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Past Shows

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Why Some Birds Sing in the Winter

By late January, some resident birds, such as the Northern Mockingbird, are beginning their spring singing. When you step outside on a particularly sunny day this winter, a Fox Sparrow like the one pictured here may be warming up for the coming spring. And as far north as British Columbia,... read more »

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Topics & Themes:  vocalization

Wingspan - A Stealth Ecology Lesson

The board game Wingspan came out this year to a lot of buzz. The bird-themed game is fun — but it’s also having a surprising impact. It’s gotten nonbirders hooked on birds. And it’s also gotten birders hooked on board games. Meanwhile, everybody’s learning something!For more great stories, check... read more »

The Majestic Gyrfalcon

Gyrfalcons are the largest falcons in the world, with a wingspan of almost four feet and weighing almost five pounds. The name “Gyrfalcon” derives from an Old Norse word for “spear.” During the summer, you’ll find Gyrfalcons on the tundra, where they feed on arctic birds. But in the winter, some... read more »

RELATED
Topics & Themes:  migration

Birds and Bird Conservation Matter - Interview with David Yarnold

We asked David Yarnold, President of National Audubon, why bird conservation matters. He says that preserving wild places and preserving the links in nature's chains allow wildlife to thrive. Where birds thrive, you're going to have clean water and clean air, and that's good for kids, and it's... read more »

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Topics & Themes:  birdwatching

The Pecking Order

Birds in flocks almost invariably develop a pecking order. An alpha chicken can peck any other in the flock, and a beta chicken can peck all others but the alpha bird. Juncos and other small birds have a pecking order, too. The pecking order - or dominance hierarchy - of a flock of birds is... read more »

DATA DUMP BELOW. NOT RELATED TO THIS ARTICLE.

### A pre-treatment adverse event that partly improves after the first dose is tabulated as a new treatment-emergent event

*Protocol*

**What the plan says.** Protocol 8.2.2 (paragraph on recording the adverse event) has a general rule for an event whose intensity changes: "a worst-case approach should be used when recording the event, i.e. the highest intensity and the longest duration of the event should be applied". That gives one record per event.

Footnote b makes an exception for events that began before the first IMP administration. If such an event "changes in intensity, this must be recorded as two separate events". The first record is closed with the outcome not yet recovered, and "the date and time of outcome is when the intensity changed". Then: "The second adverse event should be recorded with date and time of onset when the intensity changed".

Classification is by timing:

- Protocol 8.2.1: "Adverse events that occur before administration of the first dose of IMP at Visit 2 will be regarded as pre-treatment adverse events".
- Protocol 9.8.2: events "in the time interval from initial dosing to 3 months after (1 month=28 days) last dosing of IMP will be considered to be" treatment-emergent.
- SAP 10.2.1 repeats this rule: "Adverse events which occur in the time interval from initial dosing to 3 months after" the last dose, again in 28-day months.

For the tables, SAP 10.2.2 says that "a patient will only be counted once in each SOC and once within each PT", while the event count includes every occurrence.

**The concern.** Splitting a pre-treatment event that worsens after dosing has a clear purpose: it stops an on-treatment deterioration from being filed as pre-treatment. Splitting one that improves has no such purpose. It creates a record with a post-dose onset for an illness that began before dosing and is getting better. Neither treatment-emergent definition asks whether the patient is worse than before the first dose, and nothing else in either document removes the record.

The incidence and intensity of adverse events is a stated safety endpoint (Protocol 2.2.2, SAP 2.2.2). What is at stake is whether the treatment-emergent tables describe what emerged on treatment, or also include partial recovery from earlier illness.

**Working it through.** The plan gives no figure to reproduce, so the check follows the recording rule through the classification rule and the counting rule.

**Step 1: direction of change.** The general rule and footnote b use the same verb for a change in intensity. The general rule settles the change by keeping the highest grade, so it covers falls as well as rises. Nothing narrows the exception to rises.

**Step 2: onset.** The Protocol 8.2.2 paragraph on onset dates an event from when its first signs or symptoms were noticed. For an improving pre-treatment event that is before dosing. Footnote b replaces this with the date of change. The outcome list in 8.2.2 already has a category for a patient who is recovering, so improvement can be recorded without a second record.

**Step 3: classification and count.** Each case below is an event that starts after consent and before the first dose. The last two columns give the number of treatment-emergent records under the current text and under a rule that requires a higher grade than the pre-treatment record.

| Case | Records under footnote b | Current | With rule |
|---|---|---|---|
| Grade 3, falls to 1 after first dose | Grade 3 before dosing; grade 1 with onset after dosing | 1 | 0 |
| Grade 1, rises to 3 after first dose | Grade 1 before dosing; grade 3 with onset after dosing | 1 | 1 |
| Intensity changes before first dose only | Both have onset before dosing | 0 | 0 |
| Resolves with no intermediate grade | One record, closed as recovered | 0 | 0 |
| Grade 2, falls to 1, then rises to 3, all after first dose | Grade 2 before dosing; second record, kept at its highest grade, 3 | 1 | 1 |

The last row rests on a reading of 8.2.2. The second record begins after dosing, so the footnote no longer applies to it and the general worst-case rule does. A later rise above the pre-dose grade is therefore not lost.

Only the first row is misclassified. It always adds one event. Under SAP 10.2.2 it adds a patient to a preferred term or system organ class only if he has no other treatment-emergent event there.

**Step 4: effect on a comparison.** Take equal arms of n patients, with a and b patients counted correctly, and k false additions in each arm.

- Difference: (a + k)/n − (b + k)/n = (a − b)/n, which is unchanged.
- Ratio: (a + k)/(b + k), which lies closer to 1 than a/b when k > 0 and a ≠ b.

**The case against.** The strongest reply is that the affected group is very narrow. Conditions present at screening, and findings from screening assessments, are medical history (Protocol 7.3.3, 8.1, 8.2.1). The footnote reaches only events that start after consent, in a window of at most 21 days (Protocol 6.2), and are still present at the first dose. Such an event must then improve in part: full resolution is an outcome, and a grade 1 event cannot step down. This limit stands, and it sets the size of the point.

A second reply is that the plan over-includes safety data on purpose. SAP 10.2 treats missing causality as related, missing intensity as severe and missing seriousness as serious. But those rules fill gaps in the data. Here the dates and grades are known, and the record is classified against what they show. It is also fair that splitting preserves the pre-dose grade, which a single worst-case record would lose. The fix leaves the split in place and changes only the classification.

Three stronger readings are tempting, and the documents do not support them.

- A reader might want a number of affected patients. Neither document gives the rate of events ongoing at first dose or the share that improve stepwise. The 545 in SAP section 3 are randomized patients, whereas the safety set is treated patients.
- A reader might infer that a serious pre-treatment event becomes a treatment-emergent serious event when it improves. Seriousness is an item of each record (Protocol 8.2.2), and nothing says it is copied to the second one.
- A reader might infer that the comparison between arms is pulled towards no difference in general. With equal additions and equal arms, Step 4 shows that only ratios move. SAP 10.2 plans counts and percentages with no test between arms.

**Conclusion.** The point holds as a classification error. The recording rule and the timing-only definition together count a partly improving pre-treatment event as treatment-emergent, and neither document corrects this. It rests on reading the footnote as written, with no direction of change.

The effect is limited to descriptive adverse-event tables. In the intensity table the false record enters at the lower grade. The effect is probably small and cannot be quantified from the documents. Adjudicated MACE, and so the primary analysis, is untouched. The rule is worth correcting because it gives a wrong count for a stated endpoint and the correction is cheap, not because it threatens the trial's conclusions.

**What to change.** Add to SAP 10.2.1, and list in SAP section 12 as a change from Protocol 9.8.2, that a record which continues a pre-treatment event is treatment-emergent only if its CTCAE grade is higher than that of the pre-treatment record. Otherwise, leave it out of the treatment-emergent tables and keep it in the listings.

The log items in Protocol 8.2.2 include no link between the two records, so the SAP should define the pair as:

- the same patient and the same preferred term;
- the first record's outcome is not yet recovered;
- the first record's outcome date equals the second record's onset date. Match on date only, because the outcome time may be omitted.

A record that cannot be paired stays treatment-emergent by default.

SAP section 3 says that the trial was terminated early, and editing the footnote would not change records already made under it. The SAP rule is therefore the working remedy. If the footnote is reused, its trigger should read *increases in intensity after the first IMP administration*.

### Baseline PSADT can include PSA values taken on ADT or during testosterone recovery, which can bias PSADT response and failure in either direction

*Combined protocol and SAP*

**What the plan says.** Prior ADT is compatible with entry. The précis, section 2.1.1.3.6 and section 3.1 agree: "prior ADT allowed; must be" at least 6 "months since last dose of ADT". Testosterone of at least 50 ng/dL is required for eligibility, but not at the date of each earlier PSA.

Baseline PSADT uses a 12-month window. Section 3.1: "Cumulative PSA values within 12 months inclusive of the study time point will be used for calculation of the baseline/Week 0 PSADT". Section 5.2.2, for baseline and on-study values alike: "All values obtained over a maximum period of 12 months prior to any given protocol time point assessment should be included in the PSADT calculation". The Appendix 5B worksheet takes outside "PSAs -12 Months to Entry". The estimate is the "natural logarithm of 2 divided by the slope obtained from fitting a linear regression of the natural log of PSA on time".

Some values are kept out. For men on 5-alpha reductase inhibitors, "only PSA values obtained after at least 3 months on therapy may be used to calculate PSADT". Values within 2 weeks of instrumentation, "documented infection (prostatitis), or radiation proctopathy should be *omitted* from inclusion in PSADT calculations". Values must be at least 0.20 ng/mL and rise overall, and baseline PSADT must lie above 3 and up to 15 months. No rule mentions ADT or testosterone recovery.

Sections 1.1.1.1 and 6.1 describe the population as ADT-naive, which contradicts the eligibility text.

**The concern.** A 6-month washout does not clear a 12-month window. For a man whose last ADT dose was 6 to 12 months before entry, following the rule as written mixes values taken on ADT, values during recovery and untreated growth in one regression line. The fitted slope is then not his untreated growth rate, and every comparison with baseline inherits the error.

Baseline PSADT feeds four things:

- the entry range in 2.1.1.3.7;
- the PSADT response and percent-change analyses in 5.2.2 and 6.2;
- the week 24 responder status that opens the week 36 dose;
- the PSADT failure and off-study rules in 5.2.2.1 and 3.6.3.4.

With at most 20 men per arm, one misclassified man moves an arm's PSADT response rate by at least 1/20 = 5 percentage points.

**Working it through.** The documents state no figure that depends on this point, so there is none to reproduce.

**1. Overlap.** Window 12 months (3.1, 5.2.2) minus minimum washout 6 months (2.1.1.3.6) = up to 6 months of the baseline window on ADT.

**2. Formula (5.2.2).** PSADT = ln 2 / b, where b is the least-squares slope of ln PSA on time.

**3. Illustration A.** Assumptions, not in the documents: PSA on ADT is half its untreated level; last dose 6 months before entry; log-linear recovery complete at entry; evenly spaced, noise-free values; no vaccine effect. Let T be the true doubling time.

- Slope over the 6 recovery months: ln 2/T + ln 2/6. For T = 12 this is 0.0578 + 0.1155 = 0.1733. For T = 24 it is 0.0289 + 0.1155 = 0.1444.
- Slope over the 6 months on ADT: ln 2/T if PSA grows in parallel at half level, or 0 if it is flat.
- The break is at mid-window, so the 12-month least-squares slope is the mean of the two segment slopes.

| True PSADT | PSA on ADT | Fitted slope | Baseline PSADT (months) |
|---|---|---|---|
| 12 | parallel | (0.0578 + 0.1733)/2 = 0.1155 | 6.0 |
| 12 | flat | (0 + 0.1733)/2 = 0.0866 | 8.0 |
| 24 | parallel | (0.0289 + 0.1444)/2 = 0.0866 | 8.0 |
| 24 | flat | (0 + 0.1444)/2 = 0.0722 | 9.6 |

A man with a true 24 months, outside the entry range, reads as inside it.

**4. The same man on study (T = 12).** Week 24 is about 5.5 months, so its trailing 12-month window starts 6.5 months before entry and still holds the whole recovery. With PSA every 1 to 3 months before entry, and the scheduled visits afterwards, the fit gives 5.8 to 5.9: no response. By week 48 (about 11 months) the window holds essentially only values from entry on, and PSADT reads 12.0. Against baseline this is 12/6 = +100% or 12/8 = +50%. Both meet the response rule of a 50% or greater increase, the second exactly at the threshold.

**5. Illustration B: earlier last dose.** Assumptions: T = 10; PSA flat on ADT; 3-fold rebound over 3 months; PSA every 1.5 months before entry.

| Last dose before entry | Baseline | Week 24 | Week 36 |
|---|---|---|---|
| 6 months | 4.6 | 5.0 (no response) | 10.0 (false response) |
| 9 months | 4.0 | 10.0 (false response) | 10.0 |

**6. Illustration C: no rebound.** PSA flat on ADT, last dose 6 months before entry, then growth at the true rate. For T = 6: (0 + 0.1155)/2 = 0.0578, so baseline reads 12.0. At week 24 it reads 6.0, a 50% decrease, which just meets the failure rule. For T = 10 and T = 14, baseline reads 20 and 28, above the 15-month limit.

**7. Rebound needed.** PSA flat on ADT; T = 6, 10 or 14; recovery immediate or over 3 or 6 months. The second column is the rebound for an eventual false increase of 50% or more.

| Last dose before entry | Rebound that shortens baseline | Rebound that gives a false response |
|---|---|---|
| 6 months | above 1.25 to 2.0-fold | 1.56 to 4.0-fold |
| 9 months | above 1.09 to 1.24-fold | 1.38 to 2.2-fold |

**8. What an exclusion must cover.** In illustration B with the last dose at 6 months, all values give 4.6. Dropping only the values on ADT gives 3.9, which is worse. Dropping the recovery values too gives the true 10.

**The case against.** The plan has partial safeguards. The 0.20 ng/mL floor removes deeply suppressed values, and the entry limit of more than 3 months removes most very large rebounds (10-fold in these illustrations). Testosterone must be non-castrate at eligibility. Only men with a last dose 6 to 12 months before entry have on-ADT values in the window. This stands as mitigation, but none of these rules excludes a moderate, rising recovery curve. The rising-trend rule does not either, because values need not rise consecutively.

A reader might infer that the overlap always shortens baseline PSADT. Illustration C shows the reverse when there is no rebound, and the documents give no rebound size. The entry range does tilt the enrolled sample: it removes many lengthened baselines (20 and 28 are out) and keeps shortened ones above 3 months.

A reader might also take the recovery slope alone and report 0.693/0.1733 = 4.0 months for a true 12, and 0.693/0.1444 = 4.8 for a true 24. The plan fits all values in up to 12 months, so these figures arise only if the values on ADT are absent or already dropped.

RELATED
Topics & Themes:  science

American Bittern - Thunder-Pumper

American Bitterns nest in marshes across the northern half of the United States and throughout much of Canada, and they winter along both US coasts south into Central America. But in some places, bitterns are in serious trouble. Much of the extensive, shallow marshland they once bred in has been... read more »

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Topics & Themes:  vocalization

Why Birds Stand on One Leg

Birds' legs have an adaptation called "rete mirabile" that minimizes heat loss. The arteries that transport warm blood into the legs lie in contact with the veins that return colder blood to the bird's heart. The arteries warm the veins. Because the veins also cool the arteries, the bird’s feet... read more »

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Topics & Themes:  science

Are Northern Forest Owls Coming South This Winter?

The boreal forest stretches across Canada and Alaska, a huge expanse of woods, wetlands and wilderness. And it’s full of magnificent forest owls that depend on mice and other rodents for food. Those populations can boom and bust, so in lean years, hungry owls often fly as far south as the... read more »

RELATED
Topics & Themes:  ecology

Wingspan Takes Flight

The goal is to attract birds to your aviary by collecting things they like to eat. Your birds are worth points, and they score you more points when they lay eggs, gather food, or do other bird-y things. As you study your birds’ powers and strategize your next move, you’re getting a stealth... read more »

Encounter with a Cassowary

In a tropical woodland in eastern Australia, you glimpse a Southern Cassowary, a huge flightless bird that must rate as the most prehistoric looking of all birds. Cassowaries are capable of making remarkable sounds, including the lowest known bird call in the world, barely audible to the human... read more »

RELATED
Topics & Themes:  sound, vocalization

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